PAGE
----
SINGAPORE - Businesses should not use people's exposure alert information from the TraceTogether app to grant or deny access to premises, said the Ministry of Health (MOH) and the Smart Nation and Digital Government Office (SNDGO) in a joint statement on Friday (May 7).
Although people may receive alerts to monitor their health after being in the general vicinity of a Covid-19 case, the risk is "very small" as they may not have interacted with the case at close quarters given the space of some establishments, such as malls, the statement said.
Both agencies are responding to reports of business owners turning away visitors and customers whose TraceTogether records showed that they have been in close proximity with Covid-19 cases.
These business, such as the ComfortDelGro Driving Centre (CDC) and cruise operators Royal Caribbean and DreamCruises, had required customers show them their TraceTogether records.
"Persons who are deemed close contacts of a case with Covid-19, identified through TraceTogether and contact tracing interviews, would have already received a quarantine order," said the statement.
"Persons who happen to be in the same general vicinity as a case with Covid-19 may receive alerts to monitor their health for 14 days and be advised to see a doctor promptly should they develop symptoms of acute respiratory infection. However, the risk is very small as they may not have interacted with the case at close quarters given the size of the mall.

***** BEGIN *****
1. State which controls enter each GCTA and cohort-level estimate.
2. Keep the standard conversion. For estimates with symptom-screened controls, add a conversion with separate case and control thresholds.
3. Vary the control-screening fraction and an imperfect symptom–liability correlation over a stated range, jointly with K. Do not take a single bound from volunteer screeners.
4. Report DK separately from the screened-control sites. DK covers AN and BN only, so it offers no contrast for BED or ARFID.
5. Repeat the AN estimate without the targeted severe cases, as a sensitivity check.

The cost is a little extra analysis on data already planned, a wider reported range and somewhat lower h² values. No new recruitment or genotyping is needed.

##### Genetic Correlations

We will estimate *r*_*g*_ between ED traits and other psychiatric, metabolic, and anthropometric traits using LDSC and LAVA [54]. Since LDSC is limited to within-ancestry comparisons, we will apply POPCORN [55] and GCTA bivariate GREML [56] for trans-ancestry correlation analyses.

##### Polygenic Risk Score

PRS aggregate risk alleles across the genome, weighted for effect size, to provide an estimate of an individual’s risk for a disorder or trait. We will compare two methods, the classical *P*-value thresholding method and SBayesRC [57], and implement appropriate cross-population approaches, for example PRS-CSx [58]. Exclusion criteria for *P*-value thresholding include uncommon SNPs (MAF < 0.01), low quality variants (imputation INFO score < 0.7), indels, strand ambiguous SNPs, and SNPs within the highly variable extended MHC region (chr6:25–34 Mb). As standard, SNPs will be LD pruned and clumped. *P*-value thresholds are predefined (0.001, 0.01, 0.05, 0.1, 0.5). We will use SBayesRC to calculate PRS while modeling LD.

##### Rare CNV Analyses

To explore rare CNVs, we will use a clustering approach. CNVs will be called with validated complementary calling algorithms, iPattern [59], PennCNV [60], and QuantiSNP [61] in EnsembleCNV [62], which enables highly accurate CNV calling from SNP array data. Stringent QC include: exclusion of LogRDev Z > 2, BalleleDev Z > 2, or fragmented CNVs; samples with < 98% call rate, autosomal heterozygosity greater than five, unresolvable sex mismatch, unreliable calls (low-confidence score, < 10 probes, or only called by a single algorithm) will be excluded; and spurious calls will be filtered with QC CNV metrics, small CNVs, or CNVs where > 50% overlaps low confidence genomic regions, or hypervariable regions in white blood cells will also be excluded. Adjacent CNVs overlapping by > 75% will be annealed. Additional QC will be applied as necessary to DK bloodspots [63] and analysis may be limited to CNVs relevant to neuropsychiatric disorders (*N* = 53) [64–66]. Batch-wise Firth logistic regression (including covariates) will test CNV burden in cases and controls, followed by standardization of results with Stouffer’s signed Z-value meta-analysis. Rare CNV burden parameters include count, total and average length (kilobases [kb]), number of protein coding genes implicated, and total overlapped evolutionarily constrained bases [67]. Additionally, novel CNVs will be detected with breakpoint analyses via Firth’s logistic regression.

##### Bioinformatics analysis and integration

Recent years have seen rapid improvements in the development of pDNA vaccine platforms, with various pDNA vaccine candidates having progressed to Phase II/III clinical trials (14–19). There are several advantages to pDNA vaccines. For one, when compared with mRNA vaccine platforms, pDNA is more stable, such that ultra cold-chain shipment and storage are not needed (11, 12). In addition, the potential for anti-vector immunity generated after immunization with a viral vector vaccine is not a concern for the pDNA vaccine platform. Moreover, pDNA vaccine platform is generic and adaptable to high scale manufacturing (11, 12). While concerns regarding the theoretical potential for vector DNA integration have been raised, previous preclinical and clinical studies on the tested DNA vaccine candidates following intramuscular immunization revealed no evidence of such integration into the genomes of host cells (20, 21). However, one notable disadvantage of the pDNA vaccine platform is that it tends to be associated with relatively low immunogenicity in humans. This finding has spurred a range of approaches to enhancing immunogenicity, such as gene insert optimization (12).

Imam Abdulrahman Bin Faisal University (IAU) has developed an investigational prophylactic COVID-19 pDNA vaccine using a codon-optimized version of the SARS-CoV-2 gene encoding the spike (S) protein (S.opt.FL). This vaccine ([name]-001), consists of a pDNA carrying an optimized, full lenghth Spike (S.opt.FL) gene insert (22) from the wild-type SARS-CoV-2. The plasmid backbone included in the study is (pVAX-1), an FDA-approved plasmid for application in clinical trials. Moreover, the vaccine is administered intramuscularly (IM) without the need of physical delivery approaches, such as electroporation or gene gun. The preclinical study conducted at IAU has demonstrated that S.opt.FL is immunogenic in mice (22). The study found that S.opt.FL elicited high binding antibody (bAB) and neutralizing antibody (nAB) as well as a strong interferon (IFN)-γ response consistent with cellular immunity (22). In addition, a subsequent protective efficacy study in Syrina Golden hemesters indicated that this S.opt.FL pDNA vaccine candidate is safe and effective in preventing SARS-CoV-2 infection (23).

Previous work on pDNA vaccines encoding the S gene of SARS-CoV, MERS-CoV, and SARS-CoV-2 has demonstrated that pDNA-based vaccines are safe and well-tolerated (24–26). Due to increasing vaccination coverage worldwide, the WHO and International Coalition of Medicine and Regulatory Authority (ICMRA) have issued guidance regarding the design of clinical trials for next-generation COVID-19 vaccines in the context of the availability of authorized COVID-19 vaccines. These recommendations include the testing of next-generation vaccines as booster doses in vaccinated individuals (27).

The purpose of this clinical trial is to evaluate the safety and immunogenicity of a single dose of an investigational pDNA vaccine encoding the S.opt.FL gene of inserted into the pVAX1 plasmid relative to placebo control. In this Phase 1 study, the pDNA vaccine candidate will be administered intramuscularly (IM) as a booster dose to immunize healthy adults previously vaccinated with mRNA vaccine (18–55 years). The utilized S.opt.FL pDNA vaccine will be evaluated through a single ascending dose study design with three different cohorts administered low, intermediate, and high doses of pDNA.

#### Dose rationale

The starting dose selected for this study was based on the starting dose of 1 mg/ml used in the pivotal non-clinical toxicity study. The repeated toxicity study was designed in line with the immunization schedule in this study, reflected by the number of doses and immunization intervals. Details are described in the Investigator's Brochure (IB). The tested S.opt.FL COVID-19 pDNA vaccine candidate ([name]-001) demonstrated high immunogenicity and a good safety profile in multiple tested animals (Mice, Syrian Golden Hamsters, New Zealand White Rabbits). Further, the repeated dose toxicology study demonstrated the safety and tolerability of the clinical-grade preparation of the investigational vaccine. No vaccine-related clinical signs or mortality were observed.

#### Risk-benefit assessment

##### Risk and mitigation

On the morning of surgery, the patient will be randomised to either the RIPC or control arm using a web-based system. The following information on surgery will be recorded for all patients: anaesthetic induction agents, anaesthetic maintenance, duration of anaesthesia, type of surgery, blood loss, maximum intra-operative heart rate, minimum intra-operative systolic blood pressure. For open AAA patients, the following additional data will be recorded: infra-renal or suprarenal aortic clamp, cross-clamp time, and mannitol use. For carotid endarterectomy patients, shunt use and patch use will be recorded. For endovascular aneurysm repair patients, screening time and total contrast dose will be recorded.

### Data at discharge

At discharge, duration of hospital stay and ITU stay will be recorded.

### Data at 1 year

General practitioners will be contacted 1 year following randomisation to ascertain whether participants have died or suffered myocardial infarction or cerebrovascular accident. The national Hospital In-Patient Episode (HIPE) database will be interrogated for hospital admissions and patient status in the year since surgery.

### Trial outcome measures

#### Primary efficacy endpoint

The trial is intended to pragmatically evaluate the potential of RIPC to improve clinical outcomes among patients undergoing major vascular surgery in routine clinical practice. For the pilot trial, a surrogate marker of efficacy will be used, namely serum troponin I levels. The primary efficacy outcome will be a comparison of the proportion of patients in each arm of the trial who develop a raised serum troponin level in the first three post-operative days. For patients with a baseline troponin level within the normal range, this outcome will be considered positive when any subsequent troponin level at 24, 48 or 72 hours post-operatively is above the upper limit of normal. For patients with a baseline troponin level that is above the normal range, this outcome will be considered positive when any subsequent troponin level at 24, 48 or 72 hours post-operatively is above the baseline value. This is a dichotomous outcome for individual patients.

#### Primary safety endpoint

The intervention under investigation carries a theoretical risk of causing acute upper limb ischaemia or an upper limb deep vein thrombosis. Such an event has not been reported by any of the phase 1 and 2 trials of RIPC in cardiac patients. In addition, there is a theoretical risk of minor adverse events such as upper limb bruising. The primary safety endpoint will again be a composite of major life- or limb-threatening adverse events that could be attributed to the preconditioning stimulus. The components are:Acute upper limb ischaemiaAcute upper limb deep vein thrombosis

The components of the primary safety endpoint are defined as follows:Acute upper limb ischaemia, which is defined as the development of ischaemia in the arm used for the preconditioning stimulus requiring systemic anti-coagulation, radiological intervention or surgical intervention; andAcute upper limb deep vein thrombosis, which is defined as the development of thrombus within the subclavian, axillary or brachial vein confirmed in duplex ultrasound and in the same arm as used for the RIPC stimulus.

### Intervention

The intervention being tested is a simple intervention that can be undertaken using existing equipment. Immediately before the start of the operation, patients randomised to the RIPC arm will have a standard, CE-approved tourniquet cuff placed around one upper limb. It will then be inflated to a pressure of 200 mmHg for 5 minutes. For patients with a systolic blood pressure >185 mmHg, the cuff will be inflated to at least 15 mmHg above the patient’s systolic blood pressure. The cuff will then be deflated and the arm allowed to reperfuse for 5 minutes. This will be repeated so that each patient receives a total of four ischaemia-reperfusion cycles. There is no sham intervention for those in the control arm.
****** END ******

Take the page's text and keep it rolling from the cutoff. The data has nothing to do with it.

"Such persons are not restricted from continuing with their regular activities," it added.
The agencies added that SafeEntry data helps those with Covid-19 better recall where they have been and who they were with.
It shortens the contact tracing process and prevents contact tracers from missing out venues if they fail to recall their past movement accurately.
Meanwhile, CDC has removed a notice on its website which announced that entry to the driving centre would be denied if visitors' TraceTogether App showed that they had been in close proximity with Covid-19 cases.
A new notice was put up on Friday morning (May 7), informing students and visitors that the TraceTogether app or token will be required for entry into the driving centre from May 17. Check-in with identification cards will discontinue from June 1.
In a Facebook post on Wednesday, cruise operator Dream Cruises announced that passengers of its cruise liner World Dream whose TraceTogether app indicated possible exposure are prohibited from sailing between Friday and May 19.
Those who were at Tan Tock Seng Hospital from April 18 onwards are also barred.
Fellow cruise operator Royal Caribbean has also sent out messages to inform its customers that those with possible exposures flagged on their TraceTogether data will be denied boarding.
The Straits Times has contacted both cruise companies and Singapore Tourism Board for comment.
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